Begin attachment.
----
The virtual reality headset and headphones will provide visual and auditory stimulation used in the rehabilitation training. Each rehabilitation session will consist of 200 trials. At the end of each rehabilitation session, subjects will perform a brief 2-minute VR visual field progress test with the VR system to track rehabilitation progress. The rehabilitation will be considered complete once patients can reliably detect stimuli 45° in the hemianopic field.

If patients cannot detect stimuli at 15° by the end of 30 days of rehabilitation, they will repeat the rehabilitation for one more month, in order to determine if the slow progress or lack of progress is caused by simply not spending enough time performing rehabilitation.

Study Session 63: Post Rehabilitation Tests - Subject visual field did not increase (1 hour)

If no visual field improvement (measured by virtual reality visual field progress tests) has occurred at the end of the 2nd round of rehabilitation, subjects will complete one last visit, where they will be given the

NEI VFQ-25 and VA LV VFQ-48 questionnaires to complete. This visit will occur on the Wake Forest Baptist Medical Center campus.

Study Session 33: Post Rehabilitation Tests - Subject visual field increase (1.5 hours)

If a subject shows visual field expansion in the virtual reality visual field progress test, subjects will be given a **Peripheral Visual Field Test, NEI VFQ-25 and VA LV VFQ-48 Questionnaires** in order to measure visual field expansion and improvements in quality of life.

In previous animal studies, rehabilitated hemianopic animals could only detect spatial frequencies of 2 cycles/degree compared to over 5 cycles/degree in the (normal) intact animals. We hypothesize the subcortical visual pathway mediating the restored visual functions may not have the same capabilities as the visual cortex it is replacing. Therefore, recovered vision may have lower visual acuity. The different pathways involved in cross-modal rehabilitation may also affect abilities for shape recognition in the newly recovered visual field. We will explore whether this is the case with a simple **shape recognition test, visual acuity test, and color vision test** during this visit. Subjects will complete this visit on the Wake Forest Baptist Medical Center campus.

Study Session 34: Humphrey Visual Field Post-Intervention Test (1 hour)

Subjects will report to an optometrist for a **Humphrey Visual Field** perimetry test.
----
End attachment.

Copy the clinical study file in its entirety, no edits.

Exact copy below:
The virtual reality headset and headphones will provide visual and auditory stimulation used in the rehabilitation training. Each rehabilitation session will consist of 200 trials. At the end of each rehabilitation session, subjects will perform a brief 2-minute VR visual field progress test with the VR system to track rehabilitation progress. The rehabilitation will be considered complete once patients can reliably detect stimuli 45° in the hemianopic field.

If patients cannot detect stimuli at 15° by the end of 30 days of rehabilitation, they will repeat the rehabilitation for one more month, in order to determine if the slow progress or lack of progress is caused by simply not spending enough time performing rehabilitation.

Study Session 63: Post Rehabilitation Tests - Subject visual field did not increase (1 hour)

If no visual field improvement (measured by virtual reality visual field progress tests) has occurred at the end of the 2nd round of rehabilitation, subjects will complete one last visit, where they will be given the

NEI VFQ-25 and VA LV VFQ-48 questionnaires to complete. This visit will occur on the Wake Forest Baptist Medical Center campus.

Study Session 33: Post Rehabilitation Tests - Subject visual field increase (1.5 hours)

If a subject shows visual field expansion in the virtual reality visual field progress test, subjects will be given a **Peripheral Visual Field Test, NEI VFQ-25 and VA LV VFQ-48 Questionnaires** in order to measure visual field expansion and improvements in quality of life.

In previous animal studies, rehabilitated hemianopic animals could only detect spatial frequencies of 2 cycles/degree compared to over 5 cycles/degree in the (normal) intact animals. We hypothesize the subcortical visual pathway mediating the restored visual functions may not have the same capabilities as the visual cortex it is replacing. Therefore, recovered vision may have lower visual acuity. The different pathways involved in cross-modal rehabilitation may also affect abilities for shape recognition in the newly recovered visual field. We will explore whether this is the case with a simple **shape recognition test, visual acuity test, and color vision test** during this visit. Subjects will complete this visit on the Wake Forest Baptist Medical Center campus.

Study Session 34: Humphrey Visual Field Post-Intervention Test (1 hour)

Subjects will report to an optometrist for a **Humphrey Visual Field** perimetry test.